Methods to generate, analyze and rationalize data based on techniques that can be grouped under the broad label of machine learning are gaining an increasingly important place in all fields of science, and chemical physics is no exception. In combination with the increased availability of high-quality, consistent data from high-throughput experiments and calculations, there is little doubt that this is more than a transitory phase. Machine-learning is becoming one of the essential tools in the computational and experimental investigation of the chemistry and physics of molecules and materials.
The algorithms underlying most of the applications to date are rather general, and universally applicable. Being data-driven, however, they benefit from an understanding of the nature and specificity of the data being used. As it gets more deeply embedded into the very fabric of the discipline, machine learning is starting to incorporate insights from chemical physical concepts, and at the same time to generate new insights that become part of our understanding of chemical physics.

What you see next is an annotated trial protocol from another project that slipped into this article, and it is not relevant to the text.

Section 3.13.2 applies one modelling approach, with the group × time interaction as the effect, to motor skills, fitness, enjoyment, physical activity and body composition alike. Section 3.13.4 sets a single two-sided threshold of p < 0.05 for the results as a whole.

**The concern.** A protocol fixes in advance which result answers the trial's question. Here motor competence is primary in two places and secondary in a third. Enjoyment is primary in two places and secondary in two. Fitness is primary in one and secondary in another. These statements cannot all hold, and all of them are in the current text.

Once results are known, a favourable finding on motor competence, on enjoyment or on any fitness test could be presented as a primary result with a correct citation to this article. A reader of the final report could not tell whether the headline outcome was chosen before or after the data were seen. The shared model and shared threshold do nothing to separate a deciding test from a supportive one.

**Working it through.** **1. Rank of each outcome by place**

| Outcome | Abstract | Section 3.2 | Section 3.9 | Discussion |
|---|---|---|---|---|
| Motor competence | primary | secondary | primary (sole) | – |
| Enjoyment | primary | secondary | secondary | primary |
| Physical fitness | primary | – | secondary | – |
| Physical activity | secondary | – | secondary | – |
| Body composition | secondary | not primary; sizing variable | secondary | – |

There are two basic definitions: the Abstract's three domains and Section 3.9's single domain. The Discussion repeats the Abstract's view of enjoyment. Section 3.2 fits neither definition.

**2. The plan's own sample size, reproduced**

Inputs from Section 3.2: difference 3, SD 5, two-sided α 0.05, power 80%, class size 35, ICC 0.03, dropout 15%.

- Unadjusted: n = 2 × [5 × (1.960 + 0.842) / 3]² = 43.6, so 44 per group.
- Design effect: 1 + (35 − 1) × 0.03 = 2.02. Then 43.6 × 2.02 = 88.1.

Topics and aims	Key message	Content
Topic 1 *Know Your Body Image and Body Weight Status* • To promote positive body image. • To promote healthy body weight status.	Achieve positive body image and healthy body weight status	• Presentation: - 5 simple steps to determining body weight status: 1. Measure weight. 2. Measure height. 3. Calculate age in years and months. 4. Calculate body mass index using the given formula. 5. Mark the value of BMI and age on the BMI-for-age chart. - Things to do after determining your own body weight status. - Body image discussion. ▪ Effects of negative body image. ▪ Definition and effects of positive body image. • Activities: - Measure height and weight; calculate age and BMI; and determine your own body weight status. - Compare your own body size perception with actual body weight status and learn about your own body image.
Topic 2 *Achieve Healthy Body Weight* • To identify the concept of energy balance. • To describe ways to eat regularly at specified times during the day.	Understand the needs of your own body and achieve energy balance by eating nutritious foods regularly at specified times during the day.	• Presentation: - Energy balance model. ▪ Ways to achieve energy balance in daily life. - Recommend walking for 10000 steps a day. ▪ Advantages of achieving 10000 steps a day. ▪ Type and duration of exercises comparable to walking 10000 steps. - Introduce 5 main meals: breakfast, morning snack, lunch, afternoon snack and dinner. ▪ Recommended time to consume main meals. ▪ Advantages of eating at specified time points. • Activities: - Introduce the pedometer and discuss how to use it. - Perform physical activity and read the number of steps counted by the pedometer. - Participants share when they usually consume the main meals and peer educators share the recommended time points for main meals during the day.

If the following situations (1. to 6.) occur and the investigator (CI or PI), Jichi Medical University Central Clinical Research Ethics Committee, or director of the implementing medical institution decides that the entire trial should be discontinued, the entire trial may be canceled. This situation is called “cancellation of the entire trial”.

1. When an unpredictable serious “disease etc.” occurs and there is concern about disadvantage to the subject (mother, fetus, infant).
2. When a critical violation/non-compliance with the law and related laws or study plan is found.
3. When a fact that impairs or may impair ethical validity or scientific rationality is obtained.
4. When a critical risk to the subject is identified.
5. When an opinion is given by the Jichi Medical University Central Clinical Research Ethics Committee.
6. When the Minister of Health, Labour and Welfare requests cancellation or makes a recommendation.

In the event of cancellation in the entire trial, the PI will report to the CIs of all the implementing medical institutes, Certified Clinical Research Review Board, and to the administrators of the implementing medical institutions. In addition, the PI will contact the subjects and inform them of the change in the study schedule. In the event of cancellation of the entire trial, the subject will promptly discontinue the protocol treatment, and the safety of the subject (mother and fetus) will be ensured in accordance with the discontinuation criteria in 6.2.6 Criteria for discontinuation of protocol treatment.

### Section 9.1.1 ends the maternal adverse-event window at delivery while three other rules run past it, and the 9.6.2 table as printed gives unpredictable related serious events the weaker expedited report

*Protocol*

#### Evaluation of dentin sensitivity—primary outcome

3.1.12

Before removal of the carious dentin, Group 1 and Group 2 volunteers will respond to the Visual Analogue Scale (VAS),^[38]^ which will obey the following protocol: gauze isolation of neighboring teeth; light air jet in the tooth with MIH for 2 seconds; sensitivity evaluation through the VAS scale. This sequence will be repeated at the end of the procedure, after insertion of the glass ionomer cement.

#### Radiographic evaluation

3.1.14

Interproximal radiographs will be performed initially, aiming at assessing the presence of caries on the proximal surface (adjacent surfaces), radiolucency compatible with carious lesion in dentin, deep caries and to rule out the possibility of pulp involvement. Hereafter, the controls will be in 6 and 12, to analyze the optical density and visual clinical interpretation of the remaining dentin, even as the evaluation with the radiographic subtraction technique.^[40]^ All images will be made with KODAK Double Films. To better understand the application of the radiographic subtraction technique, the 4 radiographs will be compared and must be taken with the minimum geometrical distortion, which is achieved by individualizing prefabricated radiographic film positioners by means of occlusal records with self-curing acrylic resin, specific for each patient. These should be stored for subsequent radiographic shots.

This special topic welcomes submissions of papers from all corners of chemical physics that involve the development and the application to both simulations and experiments of machine-learning techniques. These may include classification, regression, experimental design, generative models, supervised and unsupervised learning. We seek in particular work that emphasizes the interplay between machine learning and chemical physics – be it by incorporating physical principles and chemical intuition into the construction of the model, or by using machine learning to recognize new laws or general design principles – as opposed to papers that use off-the-shelf machine learning schemes to sift through data to solve one particular problem.
Topics covered include, but are not limited to:
- Machine learning
- Data science
- Artificial intelligence
- Neural network potentials
- Gaussian approximation potentials
- Atomistic modelling
Michele Ceriotti, École Polytechnique Fédérale de Lausanne, Switzerland
Cecilia Clementi, Rice University
Anatole von Lilienfeld, University of Basel
David Manolopoulos, University of Oxford
David Sherrill, Georgia Institute of Technology
Angelos Michaelides, University College London